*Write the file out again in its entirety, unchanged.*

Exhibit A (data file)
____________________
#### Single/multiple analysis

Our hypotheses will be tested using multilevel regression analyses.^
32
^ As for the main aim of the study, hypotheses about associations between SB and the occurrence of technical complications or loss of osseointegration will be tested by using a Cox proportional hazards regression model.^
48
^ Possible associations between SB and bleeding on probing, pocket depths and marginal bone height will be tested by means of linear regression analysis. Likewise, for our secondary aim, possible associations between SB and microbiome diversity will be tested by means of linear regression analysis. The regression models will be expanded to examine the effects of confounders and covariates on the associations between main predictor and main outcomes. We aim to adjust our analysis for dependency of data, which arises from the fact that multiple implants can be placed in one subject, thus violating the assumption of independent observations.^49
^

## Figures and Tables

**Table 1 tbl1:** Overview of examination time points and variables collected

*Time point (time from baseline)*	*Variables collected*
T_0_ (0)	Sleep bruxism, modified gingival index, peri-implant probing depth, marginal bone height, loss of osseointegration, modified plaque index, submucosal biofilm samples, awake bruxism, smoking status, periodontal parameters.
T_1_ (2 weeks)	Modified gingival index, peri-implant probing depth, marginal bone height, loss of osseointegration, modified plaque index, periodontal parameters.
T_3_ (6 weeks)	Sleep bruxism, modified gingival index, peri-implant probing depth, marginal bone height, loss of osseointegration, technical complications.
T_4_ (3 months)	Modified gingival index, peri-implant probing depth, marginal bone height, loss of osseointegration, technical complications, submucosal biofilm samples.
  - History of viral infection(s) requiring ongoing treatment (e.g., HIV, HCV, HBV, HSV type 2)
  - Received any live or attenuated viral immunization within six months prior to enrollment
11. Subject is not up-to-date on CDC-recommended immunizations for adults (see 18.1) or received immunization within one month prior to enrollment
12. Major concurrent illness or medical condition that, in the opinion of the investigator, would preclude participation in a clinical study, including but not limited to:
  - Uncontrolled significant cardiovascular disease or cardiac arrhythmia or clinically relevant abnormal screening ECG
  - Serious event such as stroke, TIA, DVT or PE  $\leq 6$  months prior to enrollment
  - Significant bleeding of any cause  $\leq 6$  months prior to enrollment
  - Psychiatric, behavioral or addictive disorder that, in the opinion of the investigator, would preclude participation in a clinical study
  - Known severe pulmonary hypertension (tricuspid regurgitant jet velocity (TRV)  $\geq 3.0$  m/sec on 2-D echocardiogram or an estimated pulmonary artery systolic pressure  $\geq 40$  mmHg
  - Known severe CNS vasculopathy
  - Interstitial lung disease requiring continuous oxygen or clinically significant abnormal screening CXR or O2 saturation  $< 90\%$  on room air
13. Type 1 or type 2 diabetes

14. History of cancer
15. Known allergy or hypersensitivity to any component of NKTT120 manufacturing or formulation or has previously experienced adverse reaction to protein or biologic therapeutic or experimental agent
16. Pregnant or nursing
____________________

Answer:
#### Single/multiple analysis

Our hypotheses will be tested using multilevel regression analyses.^
32
^ As for the main aim of the study, hypotheses about associations between SB and the occurrence of technical complications or loss of osseointegration will be tested by using a Cox proportional hazards regression model.^
48
^ Possible associations between SB and bleeding on probing, pocket depths and marginal bone height will be tested by means of linear regression analysis. Likewise, for our secondary aim, possible associations between SB and microbiome diversity will be tested by means of linear regression analysis. The regression models will be expanded to examine the effects of confounders and covariates on the associations between main predictor and main outcomes. We aim to adjust our analysis for dependency of data, which arises from the fact that multiple implants can be placed in one subject, thus violating the assumption of independent observations.^49
^

## Figures and Tables

**Table 1 tbl1:** Overview of examination time points and variables collected

*Time point (time from baseline)*	*Variables collected*
T_0_ (0)	Sleep bruxism, modified gingival index, peri-implant probing depth, marginal bone height, loss of osseointegration, modified plaque index, submucosal biofilm samples, awake bruxism, smoking status, periodontal parameters.
T_1_ (2 weeks)	Modified gingival index, peri-implant probing depth, marginal bone height, loss of osseointegration, modified plaque index, periodontal parameters.
T_3_ (6 weeks)	Sleep bruxism, modified gingival index, peri-implant probing depth, marginal bone height, loss of osseointegration, technical complications.
T_4_ (3 months)	Modified gingival index, peri-implant probing depth, marginal bone height, loss of osseointegration, technical complications, submucosal biofilm samples.
  - History of viral infection(s) requiring ongoing treatment (e.g., HIV, HCV, HBV, HSV type 2)
  - Received any live or attenuated viral immunization within six months prior to enrollment
11. Subject is not up-to-date on CDC-recommended immunizations for adults (see 18.1) or received immunization within one month prior to enrollment
12. Major concurrent illness or medical condition that, in the opinion of the investigator, would preclude participation in a clinical study, including but not limited to:
  - Uncontrolled significant cardiovascular disease or cardiac arrhythmia or clinically relevant abnormal screening ECG
  - Serious event such as stroke, TIA, DVT or PE  $\leq 6$  months prior to enrollment
  - Significant bleeding of any cause  $\leq 6$  months prior to enrollment
  - Psychiatric, behavioral or addictive disorder that, in the opinion of the investigator, would preclude participation in a clinical study
  - Known severe pulmonary hypertension (tricuspid regurgitant jet velocity (TRV)  $\geq 3.0$  m/sec on 2-D echocardiogram or an estimated pulmonary artery systolic pressure  $\geq 40$  mmHg
  - Known severe CNS vasculopathy
  - Interstitial lung disease requiring continuous oxygen or clinically significant abnormal screening CXR or O2 saturation  $< 90\%$  on room air
13. Type 1 or type 2 diabetes

14. History of cancer
15. Known allergy or hypersensitivity to any component of NKTT120 manufacturing or formulation or has previously experienced adverse reaction to protein or biologic therapeutic or experimental agent
16. Pregnant or nursing